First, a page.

If you’d rather try another theme, you could compare Cheddars that have been aged for different lengths of time, resulting in increasing amounts of sharpness, or sample American, British, Irish, and Canadian products.

How to taste cheese

Initially, you’ll want to taste the cheeses alone. After that first round, though, it’s fun to try them with accompaniments, such as mango chutney and pecans.Cleanse your palate between samples by drinking cool (not cold) water and eating bread or crackers.

  • First look at the cheese and assess its color. Rub a small piece between your fingers and consider its texture—is it very hard or semihard? Is it at all crumbly or buttery?
  • Hold the cheese in front of your nose and inhale. What are the aromas (for example, nutty or grassy)?
  • Now place the cheese on your tongue and press it to the roof of your mouth. Start chewing, and evaluate the mouthfeel and flavor notes (for example, strong, nutty, caramel).
  • Swallow the cheese and evaluate its finish. What flavors remain in your mouth? How long do they linger?
  • Finally, ask everyone whether they enjoyed the cheese.

Tasting: Dark Chocolate

A chocolate bar’s personality depends largely on how much cacao, as opposed to other ingredients like sugar and vanilla, it contains. A higher percentage of cacao means a more intense chocolate flavor. In this tasting, you’ll become familiar with the different flavor profiles of semisweet, bittersweet, and unsweetened chocolate. Bittersweet chocolate contains 35% or more cacao content, while unsweetened chocolate is 100% cacao. “Semisweet” chocolate is a more informal classification but generally refers to bars with 15% to 35% cacao content.

Other themes you might consider: only 70% cacao bars from around the world; only French dark chocolate; or French versus Belgian dark chocolate.

How to taste chocolate

Taste the chocolate alone. Cleanse your palate between samples by drinking cool (not cold) water and eating bread or crackers.

  • Look at the chocolate: Is it shiny? Does it break cleanly?
  • Hold it in front of your nose and inhale its aromas. Does it remind you of nuts, coffee, tobacco, fruit? Is it mild or strong?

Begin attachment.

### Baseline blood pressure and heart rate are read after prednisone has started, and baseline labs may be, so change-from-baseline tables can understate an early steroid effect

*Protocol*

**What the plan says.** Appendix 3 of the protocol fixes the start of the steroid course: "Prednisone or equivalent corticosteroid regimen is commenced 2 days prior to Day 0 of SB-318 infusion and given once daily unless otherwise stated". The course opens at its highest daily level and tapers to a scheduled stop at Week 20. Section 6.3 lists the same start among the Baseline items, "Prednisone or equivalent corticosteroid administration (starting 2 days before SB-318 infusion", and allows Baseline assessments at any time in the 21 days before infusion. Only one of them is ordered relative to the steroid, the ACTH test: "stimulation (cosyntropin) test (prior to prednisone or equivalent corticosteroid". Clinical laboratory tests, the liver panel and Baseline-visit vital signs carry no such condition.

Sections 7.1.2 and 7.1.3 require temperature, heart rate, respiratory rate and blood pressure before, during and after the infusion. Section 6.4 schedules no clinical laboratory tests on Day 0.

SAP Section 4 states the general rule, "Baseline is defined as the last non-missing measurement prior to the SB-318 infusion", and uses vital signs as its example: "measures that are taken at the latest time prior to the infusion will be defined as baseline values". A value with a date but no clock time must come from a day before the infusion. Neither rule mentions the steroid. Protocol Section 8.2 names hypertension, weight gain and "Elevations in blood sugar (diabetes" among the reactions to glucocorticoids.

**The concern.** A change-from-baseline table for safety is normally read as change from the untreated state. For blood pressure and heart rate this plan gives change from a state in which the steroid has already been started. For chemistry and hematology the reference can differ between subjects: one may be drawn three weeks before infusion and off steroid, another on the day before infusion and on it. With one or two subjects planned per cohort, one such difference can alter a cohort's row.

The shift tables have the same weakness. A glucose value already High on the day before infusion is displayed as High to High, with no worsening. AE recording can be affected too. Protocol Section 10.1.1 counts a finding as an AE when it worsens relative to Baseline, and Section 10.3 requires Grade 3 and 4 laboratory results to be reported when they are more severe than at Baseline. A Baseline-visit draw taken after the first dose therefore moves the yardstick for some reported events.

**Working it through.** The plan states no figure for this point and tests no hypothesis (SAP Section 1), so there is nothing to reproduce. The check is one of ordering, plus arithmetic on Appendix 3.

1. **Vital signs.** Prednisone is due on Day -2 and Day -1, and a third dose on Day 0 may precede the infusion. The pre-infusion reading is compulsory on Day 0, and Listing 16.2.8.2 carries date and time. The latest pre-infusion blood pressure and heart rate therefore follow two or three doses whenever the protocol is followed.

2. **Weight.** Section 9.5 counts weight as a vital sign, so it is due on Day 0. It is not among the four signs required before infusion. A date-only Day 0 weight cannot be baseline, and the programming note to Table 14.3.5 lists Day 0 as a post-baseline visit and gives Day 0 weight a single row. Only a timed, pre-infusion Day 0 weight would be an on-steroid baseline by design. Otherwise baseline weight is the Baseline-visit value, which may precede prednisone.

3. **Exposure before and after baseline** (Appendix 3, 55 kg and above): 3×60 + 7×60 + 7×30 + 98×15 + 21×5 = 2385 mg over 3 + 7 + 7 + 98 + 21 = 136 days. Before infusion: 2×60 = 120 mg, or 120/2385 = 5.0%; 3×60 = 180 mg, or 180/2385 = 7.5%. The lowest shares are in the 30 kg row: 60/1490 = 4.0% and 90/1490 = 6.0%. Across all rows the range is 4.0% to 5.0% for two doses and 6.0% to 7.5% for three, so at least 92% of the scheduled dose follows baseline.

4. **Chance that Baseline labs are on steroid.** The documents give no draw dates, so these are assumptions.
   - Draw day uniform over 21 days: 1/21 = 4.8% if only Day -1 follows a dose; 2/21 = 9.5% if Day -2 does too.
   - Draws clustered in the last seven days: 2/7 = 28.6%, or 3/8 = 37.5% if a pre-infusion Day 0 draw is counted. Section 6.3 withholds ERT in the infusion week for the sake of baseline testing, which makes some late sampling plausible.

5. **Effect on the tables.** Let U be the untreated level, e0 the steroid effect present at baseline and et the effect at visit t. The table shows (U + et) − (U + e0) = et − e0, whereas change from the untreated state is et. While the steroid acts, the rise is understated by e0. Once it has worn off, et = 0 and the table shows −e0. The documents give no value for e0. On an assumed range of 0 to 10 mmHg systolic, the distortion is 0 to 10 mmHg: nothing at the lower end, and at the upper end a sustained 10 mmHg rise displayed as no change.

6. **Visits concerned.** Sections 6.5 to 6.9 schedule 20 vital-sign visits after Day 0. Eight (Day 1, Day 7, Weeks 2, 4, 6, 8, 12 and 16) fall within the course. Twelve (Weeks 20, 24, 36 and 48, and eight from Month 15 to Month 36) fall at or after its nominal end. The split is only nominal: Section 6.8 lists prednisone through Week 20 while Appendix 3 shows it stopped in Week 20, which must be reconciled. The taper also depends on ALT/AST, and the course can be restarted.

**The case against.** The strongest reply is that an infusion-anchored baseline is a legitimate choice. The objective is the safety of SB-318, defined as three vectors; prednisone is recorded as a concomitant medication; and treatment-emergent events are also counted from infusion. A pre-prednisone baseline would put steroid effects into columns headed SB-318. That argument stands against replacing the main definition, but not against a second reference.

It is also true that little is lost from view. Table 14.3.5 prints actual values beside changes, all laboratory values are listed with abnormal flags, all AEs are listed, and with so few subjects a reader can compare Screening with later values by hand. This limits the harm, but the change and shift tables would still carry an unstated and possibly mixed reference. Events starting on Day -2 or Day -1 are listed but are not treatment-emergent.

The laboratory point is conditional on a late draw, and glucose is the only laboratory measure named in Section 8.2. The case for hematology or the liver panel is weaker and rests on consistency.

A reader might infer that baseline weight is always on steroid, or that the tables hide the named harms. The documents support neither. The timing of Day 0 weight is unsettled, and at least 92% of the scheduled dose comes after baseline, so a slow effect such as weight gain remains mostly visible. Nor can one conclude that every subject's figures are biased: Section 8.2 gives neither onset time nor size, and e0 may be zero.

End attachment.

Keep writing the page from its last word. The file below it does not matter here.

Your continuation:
• Now place the chocolate on your tongue and let it melt for several seconds. Consider its flavor notes (for example, floral, smoky, acidic, red fruit, caramel, or raisins) and texture (for example, dry and chalky, creamy, smooth). Then, bite down—how do the flavor and texture change?
  • Next, swallow the chocolate and evaluate its finish— does it dissipate quickly or linger? (A long finish is considered positive.)
  • Finally, did you enjoy the chocolate?

Tasting: Extra-Virgin Olive Oil for Drizzling

As with wine, provenance is a huge factor with extra-virgin olive oils. The terroir, or the nature of the land on which the olives grow, is important, and so too are the olive varieties used and how they’re processed in that production area. For example, Tuscan olive oils are usually green and peppery, largely because Tuscan olives are picked when young, green, and pungent. Provençal olive oils, on the other hand, are often nutty and buttery, due to the later picking of the olives, when they’re ripe and fattier. In this tasting, you’ll learn which area’s extra-virgin olive oils are to your liking—for drizzling over bread, vegetables, cheeses, meats, and fish.

Alternatively, you could opt for another tasting theme, such as single varietals (oils made with a single variety of olive) or regional comparisons (all from a specific region, such as Tuscany or Provence).

How to taste olive oil

Taste the extra-virgin olive oil alone, using shot glasses or disposable pill cups, and then on a piece of neutral-flavored bread. Cleanse your palate between samples by drinking cool (not cold) water and eating bread or crackers; some professional tasters use green-apple slices as well.

  • First, what color is the oil? Is it cloudy or clear?
  • Swirl it around in the glass, then hold the vessel up to your nose and inhale. Describe its aromas (for example, green apple or grass)
  • Take a sip and swirl it around in your mouth. Evaluate its flavor notes (for example, bitter, fruity, spicy, earthy) and body (for example, buttery, round, silky).
  • Swallow the oil and evaluate the finish—how long does it last?
  • Finally, ask everyone whether they enjoyed the oil. If desired, try the oil again, this time with bread.

Photos: Scott Phillips